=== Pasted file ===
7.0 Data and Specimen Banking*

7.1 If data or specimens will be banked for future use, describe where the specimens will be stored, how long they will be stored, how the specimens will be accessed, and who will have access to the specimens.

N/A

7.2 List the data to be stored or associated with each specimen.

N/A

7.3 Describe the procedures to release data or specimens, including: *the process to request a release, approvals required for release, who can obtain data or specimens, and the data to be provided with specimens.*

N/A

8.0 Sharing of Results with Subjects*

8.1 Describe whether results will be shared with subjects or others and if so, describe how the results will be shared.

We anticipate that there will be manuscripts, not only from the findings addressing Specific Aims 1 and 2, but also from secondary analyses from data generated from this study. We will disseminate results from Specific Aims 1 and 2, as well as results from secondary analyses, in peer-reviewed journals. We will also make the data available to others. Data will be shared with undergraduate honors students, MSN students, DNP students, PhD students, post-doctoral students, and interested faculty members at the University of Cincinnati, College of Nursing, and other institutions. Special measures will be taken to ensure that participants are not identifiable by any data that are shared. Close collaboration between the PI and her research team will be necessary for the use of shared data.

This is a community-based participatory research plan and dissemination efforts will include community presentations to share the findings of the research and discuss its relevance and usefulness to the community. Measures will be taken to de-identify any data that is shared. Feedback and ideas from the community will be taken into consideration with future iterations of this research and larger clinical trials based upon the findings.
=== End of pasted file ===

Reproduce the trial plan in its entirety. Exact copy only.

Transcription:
7.0 Data and Specimen Banking*

7.1 If data or specimens will be banked for future use, describe where the specimens will be stored, how long they will be stored, how the specimens will be accessed, and who will have access to the specimens.

N/A

7.2 List the data to be stored or associated with each specimen.

N/A

7.3 Describe the procedures to release data or specimens, including: *the process to request a release, approvals required for release, who can obtain data or specimens, and the data to be provided with specimens.*

N/A

8.0 Sharing of Results with Subjects*

8.1 Describe whether results will be shared with subjects or others and if so, describe how the results will be shared.

We anticipate that there will be manuscripts, not only from the findings addressing Specific Aims 1 and 2, but also from secondary analyses from data generated from this study. We will disseminate results from Specific Aims 1 and 2, as well as results from secondary analyses, in peer-reviewed journals. We will also make the data available to others. Data will be shared with undergraduate honors students, MSN students, DNP students, PhD students, post-doctoral students, and interested faculty members at the University of Cincinnati, College of Nursing, and other institutions. Special measures will be taken to ensure that participants are not identifiable by any data that are shared. Close collaboration between the PI and her research team will be necessary for the use of shared data.

This is a community-based participatory research plan and dissemination efforts will include community presentations to share the findings of the research and discuss its relevance and usefulness to the community. Measures will be taken to de-identify any data that is shared. Feedback and ideas from the community will be taken into consideration with future iterations of this research and larger clinical trials based upon the findings.